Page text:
South Sudan

  • Obert Hodzi
Part of the Critical Studies of the Asia-Pacific book series (CSAP)


This chapter explores China’s intervention in South Sudan’s intrastate armed conflict. This chapter starts by tracing historical relations between China and southern Sudan actors since Sudan’s independence in 1956. It then examines China’s pragmatic foreign policy strategies, first in transforming its antagonistic relationship with the Sudan People’s Liberation Movement (SPLM) into an amiable one, and then in balancing its triangulated relationship with Khartoum and Juba. All in all, the argument advanced in this chapter is that, unlike in the case of Libya and Mali, China’s intervention in South Sudan’s armed conflict was proactive, deliberate and assertive, suggesting that its perception of African intrastate armed conflicts as threatening to its external economic interests is evolving.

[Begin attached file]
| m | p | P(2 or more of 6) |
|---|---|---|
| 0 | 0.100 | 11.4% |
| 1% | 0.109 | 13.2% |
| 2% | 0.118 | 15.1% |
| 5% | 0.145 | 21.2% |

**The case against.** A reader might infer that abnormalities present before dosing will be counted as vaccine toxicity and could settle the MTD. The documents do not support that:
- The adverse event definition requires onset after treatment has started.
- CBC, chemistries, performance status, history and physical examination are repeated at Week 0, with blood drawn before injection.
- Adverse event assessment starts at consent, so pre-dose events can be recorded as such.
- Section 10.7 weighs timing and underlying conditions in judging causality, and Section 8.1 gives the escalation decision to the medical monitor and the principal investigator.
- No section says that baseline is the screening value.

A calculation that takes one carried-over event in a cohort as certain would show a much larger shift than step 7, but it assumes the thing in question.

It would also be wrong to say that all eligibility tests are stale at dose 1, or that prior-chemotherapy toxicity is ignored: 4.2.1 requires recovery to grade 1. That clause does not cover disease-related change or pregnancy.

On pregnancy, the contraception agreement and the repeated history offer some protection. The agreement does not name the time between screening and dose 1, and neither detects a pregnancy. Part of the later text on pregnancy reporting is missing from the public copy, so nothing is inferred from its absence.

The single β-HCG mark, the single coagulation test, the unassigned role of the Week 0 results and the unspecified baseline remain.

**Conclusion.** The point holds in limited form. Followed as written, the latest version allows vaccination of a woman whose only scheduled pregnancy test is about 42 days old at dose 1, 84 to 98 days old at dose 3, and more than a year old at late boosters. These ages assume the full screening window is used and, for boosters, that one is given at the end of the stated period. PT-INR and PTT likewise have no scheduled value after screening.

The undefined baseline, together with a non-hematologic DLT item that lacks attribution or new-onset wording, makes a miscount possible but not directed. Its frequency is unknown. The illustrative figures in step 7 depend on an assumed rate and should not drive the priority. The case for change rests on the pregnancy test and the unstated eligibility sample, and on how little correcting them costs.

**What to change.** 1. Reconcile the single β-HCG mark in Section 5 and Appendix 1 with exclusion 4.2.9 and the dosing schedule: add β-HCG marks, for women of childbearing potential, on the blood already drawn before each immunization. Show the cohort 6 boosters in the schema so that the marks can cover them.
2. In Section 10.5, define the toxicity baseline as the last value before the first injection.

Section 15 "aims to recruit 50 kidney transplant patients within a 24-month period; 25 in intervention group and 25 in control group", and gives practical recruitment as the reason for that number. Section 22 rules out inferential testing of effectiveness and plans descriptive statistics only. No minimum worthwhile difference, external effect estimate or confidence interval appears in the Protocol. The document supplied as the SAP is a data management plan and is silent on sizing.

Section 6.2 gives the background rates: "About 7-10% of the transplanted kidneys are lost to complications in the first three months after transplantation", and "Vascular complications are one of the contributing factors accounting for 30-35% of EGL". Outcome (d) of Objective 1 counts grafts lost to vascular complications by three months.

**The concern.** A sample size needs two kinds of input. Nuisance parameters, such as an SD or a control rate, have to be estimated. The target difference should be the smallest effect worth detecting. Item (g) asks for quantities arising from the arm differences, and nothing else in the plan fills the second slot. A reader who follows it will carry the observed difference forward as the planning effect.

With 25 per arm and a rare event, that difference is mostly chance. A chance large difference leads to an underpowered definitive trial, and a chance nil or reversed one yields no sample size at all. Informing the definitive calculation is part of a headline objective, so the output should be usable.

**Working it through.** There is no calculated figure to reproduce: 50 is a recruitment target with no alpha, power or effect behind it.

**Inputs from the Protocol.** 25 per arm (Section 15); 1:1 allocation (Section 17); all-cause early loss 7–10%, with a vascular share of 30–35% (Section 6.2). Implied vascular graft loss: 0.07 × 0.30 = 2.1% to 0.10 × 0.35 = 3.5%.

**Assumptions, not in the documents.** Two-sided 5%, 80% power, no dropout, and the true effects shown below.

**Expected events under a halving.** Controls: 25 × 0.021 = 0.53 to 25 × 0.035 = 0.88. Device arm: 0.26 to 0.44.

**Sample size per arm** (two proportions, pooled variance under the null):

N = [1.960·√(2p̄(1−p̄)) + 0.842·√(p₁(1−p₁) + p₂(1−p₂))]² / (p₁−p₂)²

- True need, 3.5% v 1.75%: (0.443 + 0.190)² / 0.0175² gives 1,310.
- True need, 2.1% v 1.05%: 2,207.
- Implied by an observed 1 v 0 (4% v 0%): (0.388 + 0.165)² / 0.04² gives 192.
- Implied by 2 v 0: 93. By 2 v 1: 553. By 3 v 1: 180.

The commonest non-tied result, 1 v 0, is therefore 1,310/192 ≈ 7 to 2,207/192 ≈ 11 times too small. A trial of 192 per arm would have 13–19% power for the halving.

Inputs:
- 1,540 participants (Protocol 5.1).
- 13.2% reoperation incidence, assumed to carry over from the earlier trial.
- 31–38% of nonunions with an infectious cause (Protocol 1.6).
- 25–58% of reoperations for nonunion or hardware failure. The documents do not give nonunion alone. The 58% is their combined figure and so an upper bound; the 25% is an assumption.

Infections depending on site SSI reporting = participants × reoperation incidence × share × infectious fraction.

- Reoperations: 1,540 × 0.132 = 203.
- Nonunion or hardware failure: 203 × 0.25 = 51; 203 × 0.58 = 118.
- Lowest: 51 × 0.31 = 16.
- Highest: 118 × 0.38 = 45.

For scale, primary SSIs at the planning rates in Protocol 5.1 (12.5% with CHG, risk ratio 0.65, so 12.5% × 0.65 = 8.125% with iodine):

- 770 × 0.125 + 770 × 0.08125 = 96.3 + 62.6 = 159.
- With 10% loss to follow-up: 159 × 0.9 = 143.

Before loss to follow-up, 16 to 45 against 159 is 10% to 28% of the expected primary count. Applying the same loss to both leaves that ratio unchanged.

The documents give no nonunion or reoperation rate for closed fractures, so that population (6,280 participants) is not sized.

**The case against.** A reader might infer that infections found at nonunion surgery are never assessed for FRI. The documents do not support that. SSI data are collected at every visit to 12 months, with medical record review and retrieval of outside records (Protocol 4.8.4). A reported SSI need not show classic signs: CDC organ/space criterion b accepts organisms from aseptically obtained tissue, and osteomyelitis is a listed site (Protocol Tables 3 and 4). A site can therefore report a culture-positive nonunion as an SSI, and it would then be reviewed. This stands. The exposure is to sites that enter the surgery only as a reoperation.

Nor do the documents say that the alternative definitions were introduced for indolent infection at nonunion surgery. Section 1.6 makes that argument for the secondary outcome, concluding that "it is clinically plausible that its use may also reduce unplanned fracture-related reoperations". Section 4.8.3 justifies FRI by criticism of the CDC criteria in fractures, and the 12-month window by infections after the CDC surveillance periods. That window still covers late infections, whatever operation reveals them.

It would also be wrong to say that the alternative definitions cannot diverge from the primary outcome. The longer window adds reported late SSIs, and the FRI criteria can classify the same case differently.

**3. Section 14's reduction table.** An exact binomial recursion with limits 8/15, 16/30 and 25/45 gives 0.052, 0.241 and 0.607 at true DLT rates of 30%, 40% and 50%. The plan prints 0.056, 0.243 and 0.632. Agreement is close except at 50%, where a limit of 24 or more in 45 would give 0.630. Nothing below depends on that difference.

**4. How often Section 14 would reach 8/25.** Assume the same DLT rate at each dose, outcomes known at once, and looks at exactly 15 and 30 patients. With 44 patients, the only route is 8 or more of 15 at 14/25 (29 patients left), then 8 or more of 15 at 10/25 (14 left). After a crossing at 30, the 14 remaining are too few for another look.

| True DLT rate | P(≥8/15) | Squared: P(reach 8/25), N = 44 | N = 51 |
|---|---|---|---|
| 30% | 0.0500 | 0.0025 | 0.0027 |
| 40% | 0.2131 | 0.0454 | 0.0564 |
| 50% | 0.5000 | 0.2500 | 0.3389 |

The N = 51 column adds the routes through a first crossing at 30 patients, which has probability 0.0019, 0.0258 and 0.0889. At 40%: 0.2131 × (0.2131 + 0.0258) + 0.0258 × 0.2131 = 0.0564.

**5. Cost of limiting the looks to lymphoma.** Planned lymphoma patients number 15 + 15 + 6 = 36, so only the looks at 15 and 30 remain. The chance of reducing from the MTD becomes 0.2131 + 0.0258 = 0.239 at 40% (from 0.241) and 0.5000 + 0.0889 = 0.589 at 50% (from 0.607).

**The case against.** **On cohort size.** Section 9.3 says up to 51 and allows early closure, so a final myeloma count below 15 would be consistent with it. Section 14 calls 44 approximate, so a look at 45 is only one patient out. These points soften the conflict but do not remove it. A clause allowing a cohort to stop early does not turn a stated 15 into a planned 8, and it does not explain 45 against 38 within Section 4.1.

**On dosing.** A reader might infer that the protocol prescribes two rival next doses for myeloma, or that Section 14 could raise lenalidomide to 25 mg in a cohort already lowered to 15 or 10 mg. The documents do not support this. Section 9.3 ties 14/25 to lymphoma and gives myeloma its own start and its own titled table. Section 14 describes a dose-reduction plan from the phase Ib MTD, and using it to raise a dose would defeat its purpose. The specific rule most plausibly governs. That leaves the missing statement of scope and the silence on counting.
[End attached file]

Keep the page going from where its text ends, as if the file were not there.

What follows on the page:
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Copyright information

© The Author(s) 2019

Authors and Affiliations

  • Obert Hodzi
    • 1
  1. 1.Department of World CulturesUniversity of HelsinkiHelsinkiFinland

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